The time has come to sell your business. This is a rather daunting undertaking with organisational-, financial-, legal- and social hurdles to overcome and it makes sense to look for help. Your first option might be an internet search on how to sell a business and you’re immediately bombarded with business brokers who claim to be able to sell it quickly and at the highest value. They have professional looking websites and promise lists of qualified buyers looking for businesses just like yours. But then you dig a little deeper and you start finding stories about business sellers who have been ripped off by unscrupulous business brokers who didn’t do much for the exorbitant commission they demanded. I’m hoping that this blog can help you to decide whether you need a business broker, and what they should be offering you if you decide to list with one.
As a business owner you’ll know that your decision on the use of a business broker should be based on sound financial reasoning. This means that hiring one should be based on at least one of these reasons:
- They can save you time, effort and money during the selling process.
- They can sell the business for more that you could on your own (in addition to their fees).
If neither of these conditions is met, they are making money at your expense. Unfortunately, it’s extremely hard to quantify the value they might add to your business (since you’ll never have a comparative offer) so I’ll focus on the functions they may help with and what the services they offer which should add value.
However, before I start with the services business brokers offer, it’s worth considering the business brokers’ business model.
The Business Brokers’ Business Model
It might be stating the obvious, but business brokers are in business to make money. This means that their efforts will naturally gravitate towards the markets where they can make the most profit for the amount of time they are willing to put in. For some business brokers this means focussing on a particular area and/or industry or specialising in businesses of a particular size. For others this might mean putting a smaller amount of effort into many more businesses to cast a wider net. Needless to say, more personal attention should be the order of the day from the business seller’s point of view. Increased marketability of a business, and thus increased opportunity to earn a commission, will determine the amount of effort a business broker will put into selling a business (or whether they will list it under their name). Thus, businesses offered by business brokers generally seem to be profitable, well run and established. Very few business brokers will help you to sell a business that is struggling or a fledgling. These businesses are more likely to be served by business incubators.
There are generally two ways in which business brokers charge. They can charge a commission on the sale of a business or they can charge a service fee based on the number of hours they have put into a particular function (such as valuing the business or creating a marketing brochure). The way they structure their billing should immediately indicate the level of service one might expect from them. If they want a large, upfront payment for services and no commission, they may be tempted to tail their service off once the billable work is done. If they charge only a commission, they may be tempted to advertise with little or no business preparation. A fixed commission might tempt them to try to sell more businesses at a lower price. The best compromise is generally a payment for upfront services followed by a “selling price” dependent (sliding scale) commission, sometimes with the upfront payment deferred or taken out of the commission on sale. Note that commissions seem to be anything between 3% and 15% depending on the size of the company, country and level of service offered by the broker. This should suggest that commissions can be negotiated between seller and broker.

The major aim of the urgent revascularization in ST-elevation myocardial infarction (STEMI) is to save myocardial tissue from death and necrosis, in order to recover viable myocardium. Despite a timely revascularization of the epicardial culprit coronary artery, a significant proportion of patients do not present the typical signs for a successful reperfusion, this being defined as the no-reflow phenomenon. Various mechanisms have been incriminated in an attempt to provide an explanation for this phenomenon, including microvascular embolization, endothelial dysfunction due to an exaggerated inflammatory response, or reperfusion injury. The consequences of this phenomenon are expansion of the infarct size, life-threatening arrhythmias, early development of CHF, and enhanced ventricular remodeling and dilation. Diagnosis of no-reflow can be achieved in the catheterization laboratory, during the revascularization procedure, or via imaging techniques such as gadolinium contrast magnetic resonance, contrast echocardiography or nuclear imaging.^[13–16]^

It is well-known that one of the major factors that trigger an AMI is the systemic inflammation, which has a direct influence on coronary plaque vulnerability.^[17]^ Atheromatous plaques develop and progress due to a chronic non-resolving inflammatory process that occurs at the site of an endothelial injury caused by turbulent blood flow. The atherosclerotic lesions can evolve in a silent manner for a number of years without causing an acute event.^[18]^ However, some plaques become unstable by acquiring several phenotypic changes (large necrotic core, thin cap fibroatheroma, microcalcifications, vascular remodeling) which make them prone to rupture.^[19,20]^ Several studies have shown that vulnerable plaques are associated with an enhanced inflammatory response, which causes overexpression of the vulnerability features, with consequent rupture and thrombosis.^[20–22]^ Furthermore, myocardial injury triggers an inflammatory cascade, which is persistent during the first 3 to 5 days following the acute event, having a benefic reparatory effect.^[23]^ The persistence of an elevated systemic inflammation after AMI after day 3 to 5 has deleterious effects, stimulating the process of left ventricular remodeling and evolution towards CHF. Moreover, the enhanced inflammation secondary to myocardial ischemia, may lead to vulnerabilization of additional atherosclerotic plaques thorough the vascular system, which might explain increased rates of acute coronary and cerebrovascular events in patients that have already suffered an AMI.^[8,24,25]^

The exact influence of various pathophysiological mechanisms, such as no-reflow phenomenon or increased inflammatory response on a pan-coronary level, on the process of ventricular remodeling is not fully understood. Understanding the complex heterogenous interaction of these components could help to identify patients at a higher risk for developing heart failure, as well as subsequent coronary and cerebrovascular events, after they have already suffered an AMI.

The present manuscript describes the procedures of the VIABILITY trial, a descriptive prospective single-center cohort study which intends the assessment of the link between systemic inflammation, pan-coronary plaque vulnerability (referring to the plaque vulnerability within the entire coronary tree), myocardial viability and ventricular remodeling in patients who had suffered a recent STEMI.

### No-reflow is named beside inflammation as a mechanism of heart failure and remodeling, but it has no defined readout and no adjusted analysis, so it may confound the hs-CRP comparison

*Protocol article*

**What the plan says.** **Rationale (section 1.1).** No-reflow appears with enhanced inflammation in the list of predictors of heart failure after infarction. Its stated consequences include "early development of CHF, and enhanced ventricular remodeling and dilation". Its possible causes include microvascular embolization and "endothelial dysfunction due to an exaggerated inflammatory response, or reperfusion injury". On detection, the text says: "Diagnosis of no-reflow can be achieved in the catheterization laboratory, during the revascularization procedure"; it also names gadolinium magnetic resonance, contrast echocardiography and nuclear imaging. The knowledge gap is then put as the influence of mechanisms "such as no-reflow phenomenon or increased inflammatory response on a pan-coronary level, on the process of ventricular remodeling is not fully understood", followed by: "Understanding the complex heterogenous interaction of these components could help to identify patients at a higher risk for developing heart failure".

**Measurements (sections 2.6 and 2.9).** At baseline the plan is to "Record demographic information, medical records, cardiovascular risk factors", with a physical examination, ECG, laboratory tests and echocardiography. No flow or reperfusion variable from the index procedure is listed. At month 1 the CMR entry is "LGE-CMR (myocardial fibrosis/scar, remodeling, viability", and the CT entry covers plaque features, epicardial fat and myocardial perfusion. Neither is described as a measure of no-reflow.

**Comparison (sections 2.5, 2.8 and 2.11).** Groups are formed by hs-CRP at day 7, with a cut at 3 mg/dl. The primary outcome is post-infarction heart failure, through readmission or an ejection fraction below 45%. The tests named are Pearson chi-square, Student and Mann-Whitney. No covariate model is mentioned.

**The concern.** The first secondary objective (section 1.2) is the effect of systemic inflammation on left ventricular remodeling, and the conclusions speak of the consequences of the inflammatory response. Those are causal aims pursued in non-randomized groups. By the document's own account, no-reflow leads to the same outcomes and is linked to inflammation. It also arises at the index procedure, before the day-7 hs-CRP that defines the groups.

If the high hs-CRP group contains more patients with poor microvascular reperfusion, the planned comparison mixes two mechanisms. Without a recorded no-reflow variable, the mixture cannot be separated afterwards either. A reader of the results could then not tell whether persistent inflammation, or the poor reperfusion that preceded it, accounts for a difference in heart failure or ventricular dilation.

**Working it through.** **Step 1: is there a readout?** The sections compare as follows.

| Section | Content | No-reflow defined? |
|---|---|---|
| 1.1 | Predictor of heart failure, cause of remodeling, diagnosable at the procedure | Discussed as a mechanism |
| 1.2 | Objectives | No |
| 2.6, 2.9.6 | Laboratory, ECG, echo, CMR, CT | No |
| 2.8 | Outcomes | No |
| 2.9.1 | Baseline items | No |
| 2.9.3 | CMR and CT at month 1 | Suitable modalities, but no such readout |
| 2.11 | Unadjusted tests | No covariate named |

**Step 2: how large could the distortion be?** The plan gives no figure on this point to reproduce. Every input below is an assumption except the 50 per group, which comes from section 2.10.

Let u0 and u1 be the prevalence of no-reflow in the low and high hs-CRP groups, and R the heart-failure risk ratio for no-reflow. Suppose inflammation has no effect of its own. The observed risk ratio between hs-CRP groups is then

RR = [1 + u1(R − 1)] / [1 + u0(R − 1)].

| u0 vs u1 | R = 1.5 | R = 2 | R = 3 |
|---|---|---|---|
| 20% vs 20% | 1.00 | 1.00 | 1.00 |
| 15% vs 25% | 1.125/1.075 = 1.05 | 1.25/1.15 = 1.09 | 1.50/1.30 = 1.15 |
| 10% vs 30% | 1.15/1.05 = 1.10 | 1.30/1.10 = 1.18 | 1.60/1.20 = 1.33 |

Note that, in most countries, to charge a commission on the sale of businesses and the property tied up in them, business brokers need to be registered estate agents and that this is generally the only qualification they need. Due to this relatively low barrier to entry, there is very real scope for unscrupulous- or incompetent business brokers and in difficult current market conditions there has been grumbling about estate agents moving in on business brokers’ turf without the proper knowledge required to sell businesses. To mitigate this, there are regional and worldwide business brokers associations and it is certainly worth investigating if a potential broker is a member.
In the next blog I will consider the functions business brokers perform in the process of selling a business.